I've bought a new house and the dryer venting is already installed. However, upon inspection I've found there are 6 elbows between dryer hook up and vent outside and it starts at 4" and goes down to 3". This doesn't seem quite right. My questions; Is it safe to reduce to 3" on the venting? How many elbows (90 degree) can the vent pipe have in order to be safe and what is the maximum length of venting pipe that can be used between the dryer and the vent outside? Is there I place on the net where I can print specks for proper installation of this machine? Thank you so much!
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Assuming the dryer is running, and you have checked the vent, the biggest possibility is the element is burn in two. If you want to try to fix it yourself , take the inspection panel off the dryer and inspect the electric element. You will probably be able to see the break in the coil. Most of these elements can be bought at any appliance parts supply
It sounds like it never was the thermostat. Usually when a thermostat goes there is no heat at all, unless it was the cycling t-stat, but unlikely. This sounds like the dryer coils are failing. They tend to fail as they heat up. They are inexpensive and easy to replace.
Here is a video atthis will walk you thru the troubleshooting a gas dryer. It may be a different model but the troubleshooting will be the same.You can also enter your model # for diagrams and illustrations. All parts come with installation instructions. Not all models are available. If you need help disassembling your machine there are videos of this also for most styles.
It's not the temperature of the air that is the problem. The air is seldom over 160 Deg F. If you have a vent fire the piping needs to last long enough without melting to starve the fire of oxygen in the hopes of extinguishing. Rigid aluminum piping is best suited for this, Rigid flexible is next. The tin foil and white plastic offer little resistance to melting if a fire should begin. The melting would allow the fire to replenish oxygen and support the burning process. The main caution here is to keep your dryer and vent clean...at least annually.
If the duct inside your wall is rigid metal all the way from the dryer to the house exit you need to do nothing to it . Replace the vent between the dryer and the wall with rigid metal 4" piping or hard flexible aluminum piping. If the duct inside your wall is either of the least effective types you need a new run of vent for the dryer to avoid a fire.
You can't use white plastic or flimsy flexible aluminum that feels like aluminum foil when you touch it.
Old dryers worked on the premis, "bake them til they are done". Newer dryers are all about saving energy. Newer dryers rely far more on airflow than thier predecessors. Most likely if your clothes are taking 120 minutes to dry for a new dryer, you have a ventalation problem. Make sure (even if it was "professionally" installed) that the vent from the back of the dryer to your wall in not kinked, bent over, or other wise restricted. Also make sure when the air is venting to the outside of your house you can feel a fair amount of air pressure there. Bulid up over time or even a nest being built in your vent can cause a restriction on airflow. These can be cleaned by a professional service or many appliance and hardware sell cleaning brushes and kits. Worse case scenario, Whirlpool will pay for customer instructs for the first 6 months. So even if they have to come out and tell you it's a problem with your house vent or electrical supply, whirlpool can be billed for this. Of course if there was a manufacture defect off the production line, repairs are still covered under warranty as well.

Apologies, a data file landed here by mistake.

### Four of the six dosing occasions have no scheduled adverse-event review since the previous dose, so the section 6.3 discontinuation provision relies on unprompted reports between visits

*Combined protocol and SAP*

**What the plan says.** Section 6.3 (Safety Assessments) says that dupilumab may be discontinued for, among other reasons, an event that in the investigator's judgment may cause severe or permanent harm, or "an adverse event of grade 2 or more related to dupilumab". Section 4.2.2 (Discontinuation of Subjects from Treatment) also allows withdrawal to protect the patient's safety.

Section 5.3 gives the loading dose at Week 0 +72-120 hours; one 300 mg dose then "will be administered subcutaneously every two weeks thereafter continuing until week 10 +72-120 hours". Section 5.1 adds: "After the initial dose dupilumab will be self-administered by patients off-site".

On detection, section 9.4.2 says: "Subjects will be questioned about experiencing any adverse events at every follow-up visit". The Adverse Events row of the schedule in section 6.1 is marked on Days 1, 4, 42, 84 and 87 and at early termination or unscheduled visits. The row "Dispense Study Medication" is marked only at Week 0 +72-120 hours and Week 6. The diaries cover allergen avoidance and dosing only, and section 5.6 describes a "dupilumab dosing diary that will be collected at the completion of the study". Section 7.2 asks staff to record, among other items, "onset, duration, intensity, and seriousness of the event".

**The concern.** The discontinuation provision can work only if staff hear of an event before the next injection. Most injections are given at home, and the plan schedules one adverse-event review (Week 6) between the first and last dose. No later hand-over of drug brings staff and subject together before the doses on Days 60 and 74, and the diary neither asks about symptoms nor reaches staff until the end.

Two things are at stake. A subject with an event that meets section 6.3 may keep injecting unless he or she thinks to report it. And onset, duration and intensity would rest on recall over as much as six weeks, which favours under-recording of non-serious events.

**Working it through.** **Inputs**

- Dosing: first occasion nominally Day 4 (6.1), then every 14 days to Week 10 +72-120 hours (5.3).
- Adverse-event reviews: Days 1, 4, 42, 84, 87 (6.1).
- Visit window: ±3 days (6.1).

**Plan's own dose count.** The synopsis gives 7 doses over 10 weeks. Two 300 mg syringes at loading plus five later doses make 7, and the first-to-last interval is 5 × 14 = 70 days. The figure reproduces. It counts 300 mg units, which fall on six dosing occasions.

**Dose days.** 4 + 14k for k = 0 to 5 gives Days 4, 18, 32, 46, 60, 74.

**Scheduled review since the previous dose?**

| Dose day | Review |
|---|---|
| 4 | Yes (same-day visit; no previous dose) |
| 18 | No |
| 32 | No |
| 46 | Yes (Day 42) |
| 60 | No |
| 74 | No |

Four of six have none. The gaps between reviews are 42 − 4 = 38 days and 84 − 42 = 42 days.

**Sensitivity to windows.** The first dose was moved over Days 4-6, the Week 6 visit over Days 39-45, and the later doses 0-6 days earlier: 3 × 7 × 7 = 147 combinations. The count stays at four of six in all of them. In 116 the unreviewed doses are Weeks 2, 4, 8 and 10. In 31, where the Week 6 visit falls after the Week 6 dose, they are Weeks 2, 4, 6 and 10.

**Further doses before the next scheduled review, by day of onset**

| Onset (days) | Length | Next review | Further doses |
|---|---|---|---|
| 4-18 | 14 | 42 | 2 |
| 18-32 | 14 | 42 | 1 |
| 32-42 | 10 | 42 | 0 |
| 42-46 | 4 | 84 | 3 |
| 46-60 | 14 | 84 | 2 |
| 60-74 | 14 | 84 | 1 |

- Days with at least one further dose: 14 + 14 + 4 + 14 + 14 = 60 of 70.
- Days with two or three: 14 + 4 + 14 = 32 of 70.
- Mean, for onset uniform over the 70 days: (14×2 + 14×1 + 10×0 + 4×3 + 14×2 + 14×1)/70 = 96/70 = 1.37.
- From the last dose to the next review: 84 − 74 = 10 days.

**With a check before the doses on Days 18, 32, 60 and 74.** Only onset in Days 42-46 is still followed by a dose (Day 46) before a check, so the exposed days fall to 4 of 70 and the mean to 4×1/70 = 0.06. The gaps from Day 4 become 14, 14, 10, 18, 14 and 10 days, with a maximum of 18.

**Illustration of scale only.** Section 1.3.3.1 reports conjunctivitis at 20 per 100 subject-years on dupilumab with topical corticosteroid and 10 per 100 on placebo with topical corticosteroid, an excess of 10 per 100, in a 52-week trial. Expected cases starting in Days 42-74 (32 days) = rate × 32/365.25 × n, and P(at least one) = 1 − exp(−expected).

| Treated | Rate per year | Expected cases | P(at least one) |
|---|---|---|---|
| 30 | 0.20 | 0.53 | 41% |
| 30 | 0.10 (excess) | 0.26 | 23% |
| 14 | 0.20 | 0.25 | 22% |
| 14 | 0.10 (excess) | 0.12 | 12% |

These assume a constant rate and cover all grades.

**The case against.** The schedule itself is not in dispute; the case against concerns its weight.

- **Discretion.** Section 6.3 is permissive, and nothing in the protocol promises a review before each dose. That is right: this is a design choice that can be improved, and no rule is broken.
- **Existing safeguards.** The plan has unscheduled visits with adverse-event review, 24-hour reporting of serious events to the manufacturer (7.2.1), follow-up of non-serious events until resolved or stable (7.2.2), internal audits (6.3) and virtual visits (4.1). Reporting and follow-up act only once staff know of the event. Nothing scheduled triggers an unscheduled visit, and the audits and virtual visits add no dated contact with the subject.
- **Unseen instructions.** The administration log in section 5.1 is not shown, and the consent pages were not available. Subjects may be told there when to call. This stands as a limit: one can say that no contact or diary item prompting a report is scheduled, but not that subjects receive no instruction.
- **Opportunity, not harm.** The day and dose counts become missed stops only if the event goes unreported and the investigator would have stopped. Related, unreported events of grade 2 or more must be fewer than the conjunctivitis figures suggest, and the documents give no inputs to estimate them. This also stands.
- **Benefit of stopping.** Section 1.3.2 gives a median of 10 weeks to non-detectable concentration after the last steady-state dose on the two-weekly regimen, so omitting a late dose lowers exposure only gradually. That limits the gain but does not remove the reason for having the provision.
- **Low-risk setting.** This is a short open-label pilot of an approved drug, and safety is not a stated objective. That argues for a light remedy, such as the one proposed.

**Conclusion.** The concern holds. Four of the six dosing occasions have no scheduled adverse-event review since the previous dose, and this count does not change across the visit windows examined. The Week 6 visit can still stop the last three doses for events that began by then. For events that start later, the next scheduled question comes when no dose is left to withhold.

Your prof. vent cleaner failed to do his job. Ther is a definite restriction in the vent from point A to B, The prof is in the test u performed. You need a straight shot from the dryer to the outside using a class A 4"vent line and a dryer exhaust hood at the termination point,then your problem will be resolved...
"AF" is a restricted air flow condition. You say you've only had your dryer for 3 months, but have you ever cleaned the ducting? You need to check the lint screen after every load, AND you need to perform routine cleaning of the dryer venting (inside the dryer, as well as the vent line from the dryer to where it exits the house) about every three months. If left in this condition, the dryer heating circuitry will eventually failed and/or you could cause a fire hazard. An easy way to check to see if you have a clog somewhere is to remove the dryer vent hose from the back of the dryer. Run the dryer to see if you have air flow coming from the back of the unit. The air should be about 140 degrees F and forceful. Check to see if the error comes back. If everything runs fine, then you know the problem exists in the vent line between the dryer and where it exits the house. If you still have problems, you will need to unplug the dryer, remove the back panel and inspect the interior for clogs. At least you have a dryer that warns you when the air flow become restricted or blocked. Most dryers will continue to run until they overheat or fail. I hope this information is helpful. Post back with your comments and let me know.